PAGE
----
GUEST OPINION: On choosing the right person to lead the county’s sustainability office – Prince William Times

guest-opinion:-on-choosing-the-right-person-to-lead-the-county’s-sustainability-office-–-prince-william-times

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This past April, after months of advocacy from Mothers Out Front and the Greater Prince William Climate Action Network, the Prince William Board of County Supervisors finally adopted a new budget for fiscal year 2022 that included, for the first time in the county’s history, funding to create an office of sustainability, a sustainability commission and a climate action plan.

This funding will allow the county to achieve the targets set in the climate resolution the supervisors passed last November, which includes the goal of sourcing 100% of Prince William County’s electricity from renewable sources by 2035. Among other commitments, the resolution emphasizes the need to incorporate equity principles and environmental justice into the county’s comprehensive plan. 

We were thrilled to see the county board advance ambitious climate targets with dedicated funding. But in order to make these targets a reality, we need the county’s first leader for the new office of sustainability to be someone who listens to and represents the community.  

Staffing is one of the earliest and most important steps in establishing a county office of sustainability and developing a climate action plan. Now is the time to get this right. For this crucial position that will set the stage for sustainability for years to come, we need to hire a candidate, preferably a woman of color, who approaches this work through an equity and environmental justice lens.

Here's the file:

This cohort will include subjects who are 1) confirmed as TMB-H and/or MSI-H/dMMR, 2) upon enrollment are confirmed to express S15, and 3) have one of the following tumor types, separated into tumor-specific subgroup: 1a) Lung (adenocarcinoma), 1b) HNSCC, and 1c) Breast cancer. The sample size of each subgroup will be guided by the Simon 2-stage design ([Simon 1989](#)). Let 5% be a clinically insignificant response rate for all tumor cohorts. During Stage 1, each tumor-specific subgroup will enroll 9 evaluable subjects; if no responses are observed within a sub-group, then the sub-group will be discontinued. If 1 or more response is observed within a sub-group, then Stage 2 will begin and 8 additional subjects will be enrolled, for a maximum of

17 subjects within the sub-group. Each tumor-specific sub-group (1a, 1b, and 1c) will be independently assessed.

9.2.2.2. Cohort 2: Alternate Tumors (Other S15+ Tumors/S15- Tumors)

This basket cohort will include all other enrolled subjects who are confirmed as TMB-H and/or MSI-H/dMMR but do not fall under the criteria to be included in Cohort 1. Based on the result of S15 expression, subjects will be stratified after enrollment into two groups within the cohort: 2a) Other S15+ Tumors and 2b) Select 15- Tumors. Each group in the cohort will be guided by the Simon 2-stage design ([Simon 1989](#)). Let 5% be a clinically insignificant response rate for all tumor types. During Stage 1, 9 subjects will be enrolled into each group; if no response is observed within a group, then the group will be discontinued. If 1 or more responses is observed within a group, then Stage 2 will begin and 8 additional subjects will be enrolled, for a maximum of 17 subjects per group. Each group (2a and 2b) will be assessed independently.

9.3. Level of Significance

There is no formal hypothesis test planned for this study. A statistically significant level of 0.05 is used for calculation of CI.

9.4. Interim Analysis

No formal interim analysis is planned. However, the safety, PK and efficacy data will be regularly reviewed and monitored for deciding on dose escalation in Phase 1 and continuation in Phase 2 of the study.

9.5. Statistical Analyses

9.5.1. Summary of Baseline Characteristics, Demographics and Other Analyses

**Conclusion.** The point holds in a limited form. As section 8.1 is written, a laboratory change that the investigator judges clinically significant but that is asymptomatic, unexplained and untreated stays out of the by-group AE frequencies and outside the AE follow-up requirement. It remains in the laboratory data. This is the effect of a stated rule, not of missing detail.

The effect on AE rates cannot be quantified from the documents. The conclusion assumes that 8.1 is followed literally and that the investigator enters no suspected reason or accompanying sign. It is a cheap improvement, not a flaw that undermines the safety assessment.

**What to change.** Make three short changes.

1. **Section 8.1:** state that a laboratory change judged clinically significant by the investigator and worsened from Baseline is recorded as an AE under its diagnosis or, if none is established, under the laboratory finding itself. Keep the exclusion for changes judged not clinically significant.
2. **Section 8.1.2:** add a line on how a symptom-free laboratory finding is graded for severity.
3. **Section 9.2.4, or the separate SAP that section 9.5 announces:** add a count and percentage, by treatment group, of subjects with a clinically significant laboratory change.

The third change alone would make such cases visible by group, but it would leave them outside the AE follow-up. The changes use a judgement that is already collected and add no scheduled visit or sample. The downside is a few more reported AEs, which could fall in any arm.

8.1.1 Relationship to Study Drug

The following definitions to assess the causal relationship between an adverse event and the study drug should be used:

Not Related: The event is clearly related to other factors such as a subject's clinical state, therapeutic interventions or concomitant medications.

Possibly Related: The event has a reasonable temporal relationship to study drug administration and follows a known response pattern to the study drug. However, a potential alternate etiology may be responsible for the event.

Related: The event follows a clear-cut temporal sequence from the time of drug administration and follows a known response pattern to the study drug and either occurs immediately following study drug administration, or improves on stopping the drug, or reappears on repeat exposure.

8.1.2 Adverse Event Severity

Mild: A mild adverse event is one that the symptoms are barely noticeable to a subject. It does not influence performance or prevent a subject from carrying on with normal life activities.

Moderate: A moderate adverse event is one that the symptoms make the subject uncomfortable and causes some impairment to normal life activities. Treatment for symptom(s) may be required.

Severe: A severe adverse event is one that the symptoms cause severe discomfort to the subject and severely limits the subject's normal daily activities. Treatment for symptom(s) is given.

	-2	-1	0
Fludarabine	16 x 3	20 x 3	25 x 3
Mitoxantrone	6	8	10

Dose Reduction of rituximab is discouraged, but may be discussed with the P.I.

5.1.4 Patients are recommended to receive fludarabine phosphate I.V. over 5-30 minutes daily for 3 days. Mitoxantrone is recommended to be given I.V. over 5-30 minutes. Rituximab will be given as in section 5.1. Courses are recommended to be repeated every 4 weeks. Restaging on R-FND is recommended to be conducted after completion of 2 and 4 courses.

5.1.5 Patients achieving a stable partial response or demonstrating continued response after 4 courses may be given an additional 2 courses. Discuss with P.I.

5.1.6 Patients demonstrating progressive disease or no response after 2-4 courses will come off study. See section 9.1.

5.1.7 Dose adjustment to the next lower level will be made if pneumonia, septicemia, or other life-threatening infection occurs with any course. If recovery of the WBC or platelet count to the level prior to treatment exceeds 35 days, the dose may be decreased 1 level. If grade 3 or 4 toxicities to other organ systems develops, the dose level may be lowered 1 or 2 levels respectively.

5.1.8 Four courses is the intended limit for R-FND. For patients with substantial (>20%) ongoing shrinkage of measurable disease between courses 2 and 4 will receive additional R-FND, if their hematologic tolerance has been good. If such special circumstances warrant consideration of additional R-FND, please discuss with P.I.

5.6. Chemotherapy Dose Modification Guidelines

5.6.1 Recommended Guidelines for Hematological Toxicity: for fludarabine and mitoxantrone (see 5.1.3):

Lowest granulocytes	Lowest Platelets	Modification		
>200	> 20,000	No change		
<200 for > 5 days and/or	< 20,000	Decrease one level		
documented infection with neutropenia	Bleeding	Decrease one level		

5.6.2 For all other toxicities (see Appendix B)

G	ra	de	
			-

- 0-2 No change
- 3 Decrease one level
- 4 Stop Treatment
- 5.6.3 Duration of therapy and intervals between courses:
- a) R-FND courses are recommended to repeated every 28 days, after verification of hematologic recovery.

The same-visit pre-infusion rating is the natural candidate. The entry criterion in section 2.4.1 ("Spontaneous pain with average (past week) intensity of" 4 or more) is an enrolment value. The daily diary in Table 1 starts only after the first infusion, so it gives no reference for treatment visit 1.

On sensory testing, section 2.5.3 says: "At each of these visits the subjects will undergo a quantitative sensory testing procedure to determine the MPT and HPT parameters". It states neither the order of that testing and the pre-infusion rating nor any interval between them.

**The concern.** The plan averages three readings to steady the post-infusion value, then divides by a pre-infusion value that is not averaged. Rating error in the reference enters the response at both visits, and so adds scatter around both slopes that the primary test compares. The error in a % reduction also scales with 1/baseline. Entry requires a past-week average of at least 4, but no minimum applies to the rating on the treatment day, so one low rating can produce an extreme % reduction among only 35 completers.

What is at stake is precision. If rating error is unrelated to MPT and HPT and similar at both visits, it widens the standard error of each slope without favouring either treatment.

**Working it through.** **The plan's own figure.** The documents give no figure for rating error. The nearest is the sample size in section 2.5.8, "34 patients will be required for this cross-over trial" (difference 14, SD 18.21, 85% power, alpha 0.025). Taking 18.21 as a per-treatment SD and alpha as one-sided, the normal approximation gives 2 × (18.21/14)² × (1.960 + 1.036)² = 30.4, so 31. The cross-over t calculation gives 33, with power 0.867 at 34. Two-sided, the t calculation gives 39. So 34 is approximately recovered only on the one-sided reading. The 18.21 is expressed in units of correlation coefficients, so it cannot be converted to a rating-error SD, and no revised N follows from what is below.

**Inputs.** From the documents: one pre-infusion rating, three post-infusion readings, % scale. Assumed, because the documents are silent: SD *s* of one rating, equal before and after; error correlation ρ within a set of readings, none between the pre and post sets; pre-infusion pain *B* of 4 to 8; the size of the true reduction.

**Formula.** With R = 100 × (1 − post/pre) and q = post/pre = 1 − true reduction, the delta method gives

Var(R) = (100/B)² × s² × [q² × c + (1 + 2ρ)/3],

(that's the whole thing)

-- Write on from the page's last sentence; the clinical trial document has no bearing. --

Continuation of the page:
Historically, senior staff leadership of environmental organizations have been white and male in the United States. According to Green 2.0, an organization focused on the intersection of environment and race, in 2018, the percentage of senior staff of color at large environmental non-governmental organizations was 21%. This type of homogeneity results in mainstream environmental policies that may reduce some carbon emissions but will not prepare low-income and communities of color for climate impacts. 

We see this in Prince William County, for example, in areas where communities with higher proportions of minority residents have life expectancies up to 17 years shorter than the predominantly white communities. This is the case for Bull Run, a largely Hispanic community that has a median income three times less than the predominantly white Haymarket.  

To ensure we attract candidates outside the white and male dominated norm, we must prioritize community engagement skills, lived experience and diversity in the staffing process. Finding someone with innovative ideas and experience in engaging historically excluded communities is crucial for effective sustainability policy and projects. Therefore, the job description should explicitly say that both experience working with underrepresented groups and lived experiences will be valued in the hiring process and the position itself. 

Ultimately, taking diversity and equity into deep consideration when hiring the manager of the county’s office of sustainability is critical. We need this office to represent our county and support a climate action plan that ensures climate justice -- not just for current residents of Prince William but for future generations.

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